Examining the bar to meet for sexual harassment claims

On Behalf of | Dec 1, 2017 | Sexual Harassment |

Recent posts here have commented on the current state of discussion regarding sexual harassment and abuse in the workplace, not to mention the significantly increased news coverage that our readers are likely seeing on a daily basis. It seems that this issue is finally getting the attention that is needed to make some changes in workplaces in Minnesota and across the country. Unfortunately, it may take the law some additional time to properly recognize the degree of sexual harassment that can make an employee feel victimized.

Some people are of the opinion that the bar to meet when labeling offensive conduct sexual harassment is too high, as the law is currently written. From previous posts here, our readers know that there are several state and federal laws that protect employees from sexual harassment in the workplace. But, is the bar to meet on these types of claims too high?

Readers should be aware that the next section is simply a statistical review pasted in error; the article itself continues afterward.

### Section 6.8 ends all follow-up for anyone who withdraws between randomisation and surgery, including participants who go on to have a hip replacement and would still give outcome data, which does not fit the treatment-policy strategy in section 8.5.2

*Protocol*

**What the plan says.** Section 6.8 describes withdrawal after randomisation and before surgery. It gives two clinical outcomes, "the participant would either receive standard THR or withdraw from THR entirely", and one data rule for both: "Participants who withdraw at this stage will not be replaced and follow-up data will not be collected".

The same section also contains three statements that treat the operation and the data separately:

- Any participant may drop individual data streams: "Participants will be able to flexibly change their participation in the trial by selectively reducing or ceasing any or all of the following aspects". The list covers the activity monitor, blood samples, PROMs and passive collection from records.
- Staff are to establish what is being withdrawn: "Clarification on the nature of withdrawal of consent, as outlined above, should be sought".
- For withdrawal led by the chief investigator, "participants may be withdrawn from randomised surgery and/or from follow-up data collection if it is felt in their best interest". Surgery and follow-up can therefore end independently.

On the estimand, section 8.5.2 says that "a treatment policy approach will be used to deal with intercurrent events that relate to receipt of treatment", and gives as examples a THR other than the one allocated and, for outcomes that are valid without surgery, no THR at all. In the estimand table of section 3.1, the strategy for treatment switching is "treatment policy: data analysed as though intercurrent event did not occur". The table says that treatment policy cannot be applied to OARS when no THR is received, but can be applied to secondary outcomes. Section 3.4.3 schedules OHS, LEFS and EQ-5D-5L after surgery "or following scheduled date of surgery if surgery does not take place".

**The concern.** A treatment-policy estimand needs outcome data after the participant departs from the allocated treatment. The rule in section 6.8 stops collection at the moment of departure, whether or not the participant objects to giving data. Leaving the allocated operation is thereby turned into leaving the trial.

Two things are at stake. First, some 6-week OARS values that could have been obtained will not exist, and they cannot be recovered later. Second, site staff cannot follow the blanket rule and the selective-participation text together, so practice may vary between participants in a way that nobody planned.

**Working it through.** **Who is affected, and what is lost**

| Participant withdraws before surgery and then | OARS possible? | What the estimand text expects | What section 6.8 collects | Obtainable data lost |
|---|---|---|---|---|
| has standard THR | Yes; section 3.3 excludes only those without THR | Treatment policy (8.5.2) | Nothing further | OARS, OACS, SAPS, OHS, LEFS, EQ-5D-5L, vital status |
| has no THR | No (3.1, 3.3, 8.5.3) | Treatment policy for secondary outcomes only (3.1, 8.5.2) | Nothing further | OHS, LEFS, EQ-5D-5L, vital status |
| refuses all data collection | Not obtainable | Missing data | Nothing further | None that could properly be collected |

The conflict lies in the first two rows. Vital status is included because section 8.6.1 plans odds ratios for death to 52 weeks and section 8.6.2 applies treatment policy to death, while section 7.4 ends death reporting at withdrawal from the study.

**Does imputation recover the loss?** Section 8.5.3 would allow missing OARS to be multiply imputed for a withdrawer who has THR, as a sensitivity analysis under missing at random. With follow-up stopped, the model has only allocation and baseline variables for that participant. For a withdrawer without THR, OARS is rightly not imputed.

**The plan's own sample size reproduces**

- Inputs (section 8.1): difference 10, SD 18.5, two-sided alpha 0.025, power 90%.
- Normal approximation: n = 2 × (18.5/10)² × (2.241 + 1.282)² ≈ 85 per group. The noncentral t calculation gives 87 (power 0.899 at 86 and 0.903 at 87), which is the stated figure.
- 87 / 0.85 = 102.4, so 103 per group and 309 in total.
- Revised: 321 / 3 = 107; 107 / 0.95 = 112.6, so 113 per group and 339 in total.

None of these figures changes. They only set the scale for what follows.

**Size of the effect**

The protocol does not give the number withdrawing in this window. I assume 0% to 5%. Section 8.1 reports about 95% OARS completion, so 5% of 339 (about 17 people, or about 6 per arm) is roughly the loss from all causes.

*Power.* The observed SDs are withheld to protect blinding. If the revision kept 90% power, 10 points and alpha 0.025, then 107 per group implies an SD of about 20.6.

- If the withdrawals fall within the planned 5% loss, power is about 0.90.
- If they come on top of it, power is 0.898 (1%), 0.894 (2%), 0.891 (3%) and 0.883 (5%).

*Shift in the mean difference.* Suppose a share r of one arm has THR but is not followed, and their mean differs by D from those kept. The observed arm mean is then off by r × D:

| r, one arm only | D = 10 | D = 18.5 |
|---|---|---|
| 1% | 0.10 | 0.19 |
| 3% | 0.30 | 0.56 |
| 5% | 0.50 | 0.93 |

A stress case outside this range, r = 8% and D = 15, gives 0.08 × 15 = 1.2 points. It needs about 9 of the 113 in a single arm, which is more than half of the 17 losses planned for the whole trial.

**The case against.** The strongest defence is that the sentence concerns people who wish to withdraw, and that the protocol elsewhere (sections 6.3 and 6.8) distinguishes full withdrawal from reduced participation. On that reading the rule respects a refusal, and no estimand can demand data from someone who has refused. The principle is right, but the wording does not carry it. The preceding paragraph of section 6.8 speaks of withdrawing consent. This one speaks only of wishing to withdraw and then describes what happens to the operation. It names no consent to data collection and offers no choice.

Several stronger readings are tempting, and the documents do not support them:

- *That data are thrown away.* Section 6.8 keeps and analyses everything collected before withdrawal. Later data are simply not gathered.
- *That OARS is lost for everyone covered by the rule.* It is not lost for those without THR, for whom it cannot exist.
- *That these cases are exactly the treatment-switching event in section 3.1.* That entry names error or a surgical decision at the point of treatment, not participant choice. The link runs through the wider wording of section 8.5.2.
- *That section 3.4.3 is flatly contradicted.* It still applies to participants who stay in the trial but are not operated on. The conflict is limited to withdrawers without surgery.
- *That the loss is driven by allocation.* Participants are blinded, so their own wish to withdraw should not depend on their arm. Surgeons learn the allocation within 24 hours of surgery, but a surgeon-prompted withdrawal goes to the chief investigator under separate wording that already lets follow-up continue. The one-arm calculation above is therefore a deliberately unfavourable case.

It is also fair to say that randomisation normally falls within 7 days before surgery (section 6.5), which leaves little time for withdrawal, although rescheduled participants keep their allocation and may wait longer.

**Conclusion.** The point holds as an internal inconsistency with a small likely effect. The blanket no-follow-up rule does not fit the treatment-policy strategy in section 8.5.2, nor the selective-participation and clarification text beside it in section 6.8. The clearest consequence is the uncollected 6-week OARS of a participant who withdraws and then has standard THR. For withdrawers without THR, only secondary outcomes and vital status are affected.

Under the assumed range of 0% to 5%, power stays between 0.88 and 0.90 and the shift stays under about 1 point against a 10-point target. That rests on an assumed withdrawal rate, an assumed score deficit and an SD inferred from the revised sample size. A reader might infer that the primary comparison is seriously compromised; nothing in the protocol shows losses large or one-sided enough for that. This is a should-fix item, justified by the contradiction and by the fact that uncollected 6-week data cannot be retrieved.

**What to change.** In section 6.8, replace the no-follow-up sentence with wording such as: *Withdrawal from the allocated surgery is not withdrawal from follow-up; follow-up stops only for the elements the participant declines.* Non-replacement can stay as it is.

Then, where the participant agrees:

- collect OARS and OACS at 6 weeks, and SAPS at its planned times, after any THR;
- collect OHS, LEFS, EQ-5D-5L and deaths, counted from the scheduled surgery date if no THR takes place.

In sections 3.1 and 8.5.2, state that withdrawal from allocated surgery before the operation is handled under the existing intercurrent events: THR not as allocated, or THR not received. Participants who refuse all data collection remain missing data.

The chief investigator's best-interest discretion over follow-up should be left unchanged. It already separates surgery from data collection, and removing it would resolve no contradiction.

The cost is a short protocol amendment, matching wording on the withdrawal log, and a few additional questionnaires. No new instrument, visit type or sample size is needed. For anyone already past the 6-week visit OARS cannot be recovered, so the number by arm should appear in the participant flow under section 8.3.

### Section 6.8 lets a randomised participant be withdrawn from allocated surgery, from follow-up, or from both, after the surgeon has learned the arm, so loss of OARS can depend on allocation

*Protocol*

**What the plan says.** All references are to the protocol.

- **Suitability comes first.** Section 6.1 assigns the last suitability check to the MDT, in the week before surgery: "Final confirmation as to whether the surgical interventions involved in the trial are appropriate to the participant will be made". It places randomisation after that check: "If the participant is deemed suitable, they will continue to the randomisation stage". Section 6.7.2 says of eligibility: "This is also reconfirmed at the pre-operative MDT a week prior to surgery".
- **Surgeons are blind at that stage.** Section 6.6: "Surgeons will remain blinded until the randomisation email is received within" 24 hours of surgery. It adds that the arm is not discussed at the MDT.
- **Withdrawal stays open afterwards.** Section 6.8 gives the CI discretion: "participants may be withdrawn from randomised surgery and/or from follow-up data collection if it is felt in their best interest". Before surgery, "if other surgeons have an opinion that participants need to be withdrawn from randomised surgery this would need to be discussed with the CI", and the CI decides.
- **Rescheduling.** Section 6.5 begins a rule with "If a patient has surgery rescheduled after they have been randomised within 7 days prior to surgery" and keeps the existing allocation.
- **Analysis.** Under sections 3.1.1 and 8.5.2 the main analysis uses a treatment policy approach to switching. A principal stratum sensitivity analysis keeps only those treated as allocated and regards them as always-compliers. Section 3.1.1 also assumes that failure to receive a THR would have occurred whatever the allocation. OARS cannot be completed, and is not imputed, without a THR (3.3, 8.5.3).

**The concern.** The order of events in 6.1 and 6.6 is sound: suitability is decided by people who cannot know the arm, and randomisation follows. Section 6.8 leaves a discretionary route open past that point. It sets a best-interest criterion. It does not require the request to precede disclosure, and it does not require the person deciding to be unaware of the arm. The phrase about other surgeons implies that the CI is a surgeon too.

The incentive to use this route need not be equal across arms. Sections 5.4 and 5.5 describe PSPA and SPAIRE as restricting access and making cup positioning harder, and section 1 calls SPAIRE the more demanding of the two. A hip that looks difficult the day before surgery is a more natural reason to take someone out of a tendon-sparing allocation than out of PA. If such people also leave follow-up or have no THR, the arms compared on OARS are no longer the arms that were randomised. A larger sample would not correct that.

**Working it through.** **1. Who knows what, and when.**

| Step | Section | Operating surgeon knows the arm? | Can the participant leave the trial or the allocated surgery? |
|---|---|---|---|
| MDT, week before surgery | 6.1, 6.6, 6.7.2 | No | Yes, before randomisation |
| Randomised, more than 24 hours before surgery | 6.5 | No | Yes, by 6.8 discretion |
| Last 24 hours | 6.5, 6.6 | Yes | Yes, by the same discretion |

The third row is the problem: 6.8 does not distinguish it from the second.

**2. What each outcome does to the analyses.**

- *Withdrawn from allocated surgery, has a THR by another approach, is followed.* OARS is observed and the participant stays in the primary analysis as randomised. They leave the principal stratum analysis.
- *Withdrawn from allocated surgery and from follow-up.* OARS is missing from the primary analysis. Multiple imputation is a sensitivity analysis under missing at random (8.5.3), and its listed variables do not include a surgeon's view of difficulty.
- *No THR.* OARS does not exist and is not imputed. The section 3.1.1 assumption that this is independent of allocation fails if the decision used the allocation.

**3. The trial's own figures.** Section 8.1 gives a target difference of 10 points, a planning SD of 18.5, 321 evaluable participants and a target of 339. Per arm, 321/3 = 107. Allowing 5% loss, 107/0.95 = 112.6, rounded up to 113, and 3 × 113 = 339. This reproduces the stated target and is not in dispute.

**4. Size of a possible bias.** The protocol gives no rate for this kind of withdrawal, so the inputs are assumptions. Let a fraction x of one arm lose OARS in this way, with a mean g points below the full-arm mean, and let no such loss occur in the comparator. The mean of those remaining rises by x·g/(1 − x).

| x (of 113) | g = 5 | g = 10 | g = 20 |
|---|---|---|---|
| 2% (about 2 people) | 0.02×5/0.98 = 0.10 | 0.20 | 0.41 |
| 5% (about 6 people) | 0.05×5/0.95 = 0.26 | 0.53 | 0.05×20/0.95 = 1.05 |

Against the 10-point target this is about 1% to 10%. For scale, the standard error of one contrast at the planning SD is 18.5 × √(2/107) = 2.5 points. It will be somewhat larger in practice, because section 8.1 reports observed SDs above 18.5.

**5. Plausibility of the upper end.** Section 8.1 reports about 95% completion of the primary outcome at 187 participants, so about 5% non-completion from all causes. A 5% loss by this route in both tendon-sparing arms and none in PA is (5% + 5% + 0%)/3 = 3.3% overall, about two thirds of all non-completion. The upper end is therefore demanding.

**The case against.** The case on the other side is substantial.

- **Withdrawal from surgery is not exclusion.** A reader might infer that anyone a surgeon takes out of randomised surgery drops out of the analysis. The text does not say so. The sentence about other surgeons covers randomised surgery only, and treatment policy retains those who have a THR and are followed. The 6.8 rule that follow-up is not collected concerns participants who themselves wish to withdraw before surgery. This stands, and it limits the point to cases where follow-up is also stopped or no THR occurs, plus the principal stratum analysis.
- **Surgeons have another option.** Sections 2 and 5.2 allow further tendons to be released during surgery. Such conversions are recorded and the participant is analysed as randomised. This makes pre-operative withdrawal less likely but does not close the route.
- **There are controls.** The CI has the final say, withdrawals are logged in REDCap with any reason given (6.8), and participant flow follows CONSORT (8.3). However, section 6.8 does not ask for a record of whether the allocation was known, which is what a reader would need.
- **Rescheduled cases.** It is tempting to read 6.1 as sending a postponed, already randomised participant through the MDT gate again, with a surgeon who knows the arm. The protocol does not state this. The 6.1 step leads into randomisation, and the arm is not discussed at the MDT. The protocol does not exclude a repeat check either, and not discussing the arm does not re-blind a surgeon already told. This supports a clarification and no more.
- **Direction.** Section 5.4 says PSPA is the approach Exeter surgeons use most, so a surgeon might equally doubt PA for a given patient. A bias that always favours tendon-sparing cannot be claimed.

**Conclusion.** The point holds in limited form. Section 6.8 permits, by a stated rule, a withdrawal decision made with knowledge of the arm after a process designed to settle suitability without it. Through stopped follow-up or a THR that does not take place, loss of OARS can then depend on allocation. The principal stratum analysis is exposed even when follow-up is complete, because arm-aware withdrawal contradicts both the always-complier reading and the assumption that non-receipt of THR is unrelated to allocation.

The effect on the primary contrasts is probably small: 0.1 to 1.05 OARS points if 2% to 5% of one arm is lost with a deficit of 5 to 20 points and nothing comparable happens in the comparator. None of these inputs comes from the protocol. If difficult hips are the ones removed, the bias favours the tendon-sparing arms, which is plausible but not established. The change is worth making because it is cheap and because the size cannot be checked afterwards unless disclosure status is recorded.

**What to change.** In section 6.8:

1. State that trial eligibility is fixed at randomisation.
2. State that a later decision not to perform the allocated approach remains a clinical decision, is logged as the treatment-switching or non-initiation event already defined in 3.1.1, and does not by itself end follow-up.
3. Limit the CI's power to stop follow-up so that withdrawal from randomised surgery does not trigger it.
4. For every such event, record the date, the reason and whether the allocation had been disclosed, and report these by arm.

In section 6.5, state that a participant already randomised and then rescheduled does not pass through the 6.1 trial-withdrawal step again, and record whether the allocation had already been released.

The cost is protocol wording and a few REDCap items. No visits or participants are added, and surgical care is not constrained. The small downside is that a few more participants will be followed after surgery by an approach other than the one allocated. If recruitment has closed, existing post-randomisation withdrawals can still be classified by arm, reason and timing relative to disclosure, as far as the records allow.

As the law stands now, the offensive conduct in question must be more than a one-off joke or comment. The law defines sexual harassment as conduct that creates a hostile work environment due to the extreme level of the offensive or intimidating conduct in question.

Maybe, in light of the increased scrutiny on sexual harassment that is occurring in workplaces nationwide, our state and federal lawmakers will re-examine the current standard to meet for a sexual harassment claim to be deemed valid. However, for now, anyone in Minnesota who believes that they have been the victim of sexual harassment in the workplace may need to get more information about their current rights under the law.

Source: Star Tribune, “When it comes to sexual harassment, the doors to the courthouse are shut,” Jean Boler, Nov. 20, 2017